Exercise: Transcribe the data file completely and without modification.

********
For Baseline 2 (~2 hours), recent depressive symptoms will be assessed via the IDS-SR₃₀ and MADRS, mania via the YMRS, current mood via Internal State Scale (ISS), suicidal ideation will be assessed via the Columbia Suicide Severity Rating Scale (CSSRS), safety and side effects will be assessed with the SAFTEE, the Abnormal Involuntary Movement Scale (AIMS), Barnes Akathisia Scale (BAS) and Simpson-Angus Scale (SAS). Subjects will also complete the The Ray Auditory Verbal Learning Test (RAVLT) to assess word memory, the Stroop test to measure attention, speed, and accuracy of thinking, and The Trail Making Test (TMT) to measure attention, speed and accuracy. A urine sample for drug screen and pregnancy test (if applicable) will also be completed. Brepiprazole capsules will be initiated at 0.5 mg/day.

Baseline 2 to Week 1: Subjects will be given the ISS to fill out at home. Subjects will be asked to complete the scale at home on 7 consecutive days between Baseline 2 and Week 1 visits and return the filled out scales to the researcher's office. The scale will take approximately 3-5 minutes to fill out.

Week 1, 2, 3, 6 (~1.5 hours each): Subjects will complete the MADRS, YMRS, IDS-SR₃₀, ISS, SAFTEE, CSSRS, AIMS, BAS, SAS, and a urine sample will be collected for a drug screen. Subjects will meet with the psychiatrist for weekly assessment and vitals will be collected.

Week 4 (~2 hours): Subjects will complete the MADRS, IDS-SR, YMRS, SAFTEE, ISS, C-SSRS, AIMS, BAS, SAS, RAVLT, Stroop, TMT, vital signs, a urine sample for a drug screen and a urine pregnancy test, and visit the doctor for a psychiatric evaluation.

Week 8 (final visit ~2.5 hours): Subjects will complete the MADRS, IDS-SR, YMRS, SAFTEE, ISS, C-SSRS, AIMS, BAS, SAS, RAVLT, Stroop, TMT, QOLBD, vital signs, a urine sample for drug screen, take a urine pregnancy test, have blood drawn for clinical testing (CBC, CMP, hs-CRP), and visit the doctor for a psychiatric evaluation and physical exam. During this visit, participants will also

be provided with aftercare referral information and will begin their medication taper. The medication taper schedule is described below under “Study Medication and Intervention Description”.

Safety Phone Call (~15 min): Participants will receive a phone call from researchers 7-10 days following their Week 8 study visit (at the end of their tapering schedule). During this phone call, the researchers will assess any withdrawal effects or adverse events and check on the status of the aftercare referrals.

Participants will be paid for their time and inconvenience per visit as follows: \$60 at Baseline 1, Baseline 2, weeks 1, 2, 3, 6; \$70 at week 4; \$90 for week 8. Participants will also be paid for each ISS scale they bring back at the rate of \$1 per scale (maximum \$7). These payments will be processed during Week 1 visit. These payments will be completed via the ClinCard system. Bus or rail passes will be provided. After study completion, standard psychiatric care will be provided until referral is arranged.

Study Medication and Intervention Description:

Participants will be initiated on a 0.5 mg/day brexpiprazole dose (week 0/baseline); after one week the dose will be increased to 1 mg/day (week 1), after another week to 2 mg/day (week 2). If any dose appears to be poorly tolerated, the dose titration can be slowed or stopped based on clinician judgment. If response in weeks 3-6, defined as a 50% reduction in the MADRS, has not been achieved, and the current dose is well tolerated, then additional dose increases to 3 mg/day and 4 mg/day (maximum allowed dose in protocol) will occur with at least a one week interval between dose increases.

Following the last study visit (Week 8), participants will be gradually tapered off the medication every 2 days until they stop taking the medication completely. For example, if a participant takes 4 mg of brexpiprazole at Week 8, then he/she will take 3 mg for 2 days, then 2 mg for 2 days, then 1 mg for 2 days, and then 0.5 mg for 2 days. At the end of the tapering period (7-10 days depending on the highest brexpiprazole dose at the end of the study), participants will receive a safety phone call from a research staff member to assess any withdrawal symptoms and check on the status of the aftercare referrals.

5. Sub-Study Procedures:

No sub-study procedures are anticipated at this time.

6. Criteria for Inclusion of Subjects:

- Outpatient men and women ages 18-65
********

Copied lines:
For Baseline 2 (~2 hours), recent depressive symptoms will be assessed via the IDS-SR₃₀ and MADRS, mania via the YMRS, current mood via Internal State Scale (ISS), suicidal ideation will be assessed via the Columbia Suicide Severity Rating Scale (CSSRS), safety and side effects will be assessed with the SAFTEE, the Abnormal Involuntary Movement Scale (AIMS), Barnes Akathisia Scale (BAS) and Simpson-Angus Scale (SAS). Subjects will also complete the The Ray Auditory Verbal Learning Test (RAVLT) to assess word memory, the Stroop test to measure attention, speed, and accuracy of thinking, and The Trail Making Test (TMT) to measure attention, speed and accuracy. A urine sample for drug screen and pregnancy test (if applicable) will also be completed. Brepiprazole capsules will be initiated at 0.5 mg/day.

Baseline 2 to Week 1: Subjects will be given the ISS to fill out at home. Subjects will be asked to complete the scale at home on 7 consecutive days between Baseline 2 and Week 1 visits and return the filled out scales to the researcher's office. The scale will take approximately 3-5 minutes to fill out.

Week 1, 2, 3, 6 (~1.5 hours each): Subjects will complete the MADRS, YMRS, IDS-SR₃₀, ISS, SAFTEE, CSSRS, AIMS, BAS, SAS, and a urine sample will be collected for a drug screen. Subjects will meet with the psychiatrist for weekly assessment and vitals will be collected.

Week 4 (~2 hours): Subjects will complete the MADRS, IDS-SR, YMRS, SAFTEE, ISS, C-SSRS, AIMS, BAS, SAS, RAVLT, Stroop, TMT, vital signs, a urine sample for a drug screen and a urine pregnancy test, and visit the doctor for a psychiatric evaluation.

Week 8 (final visit ~2.5 hours): Subjects will complete the MADRS, IDS-SR, YMRS, SAFTEE, ISS, C-SSRS, AIMS, BAS, SAS, RAVLT, Stroop, TMT, QOLBD, vital signs, a urine sample for drug screen, take a urine pregnancy test, have blood drawn for clinical testing (CBC, CMP, hs-CRP), and visit the doctor for a psychiatric evaluation and physical exam. During this visit, participants will also

be provided with aftercare referral information and will begin their medication taper. The medication taper schedule is described below under “Study Medication and Intervention Description”.

Safety Phone Call (~15 min): Participants will receive a phone call from researchers 7-10 days following their Week 8 study visit (at the end of their tapering schedule). During this phone call, the researchers will assess any withdrawal effects or adverse events and check on the status of the aftercare referrals.

Participants will be paid for their time and inconvenience per visit as follows: \$60 at Baseline 1, Baseline 2, weeks 1, 2, 3, 6; \$70 at week 4; \$90 for week 8. Participants will also be paid for each ISS scale they bring back at the rate of \$1 per scale (maximum \$7). These payments will be processed during Week 1 visit. These payments will be completed via the ClinCard system. Bus or rail passes will be provided. After study completion, standard psychiatric care will be provided until referral is arranged.

Study Medication and Intervention Description:

Participants will be initiated on a 0.5 mg/day brexpiprazole dose (week 0/baseline); after one week the dose will be increased to 1 mg/day (week 1), after another week to 2 mg/day (week 2). If any dose appears to be poorly tolerated, the dose titration can be slowed or stopped based on clinician judgment. If response in weeks 3-6, defined as a 50% reduction in the MADRS, has not been achieved, and the current dose is well tolerated, then additional dose increases to 3 mg/day and 4 mg/day (maximum allowed dose in protocol) will occur with at least a one week interval between dose increases.

Following the last study visit (Week 8), participants will be gradually tapered off the medication every 2 days until they stop taking the medication completely. For example, if a participant takes 4 mg of brexpiprazole at Week 8, then he/she will take 3 mg for 2 days, then 2 mg for 2 days, then 1 mg for 2 days, and then 0.5 mg for 2 days. At the end of the tapering period (7-10 days depending on the highest brexpiprazole dose at the end of the study), participants will receive a safety phone call from a research staff member to assess any withdrawal symptoms and check on the status of the aftercare referrals.

5. Sub-Study Procedures:

No sub-study procedures are anticipated at this time.

6. Criteria for Inclusion of Subjects:

- Outpatient men and women ages 18-65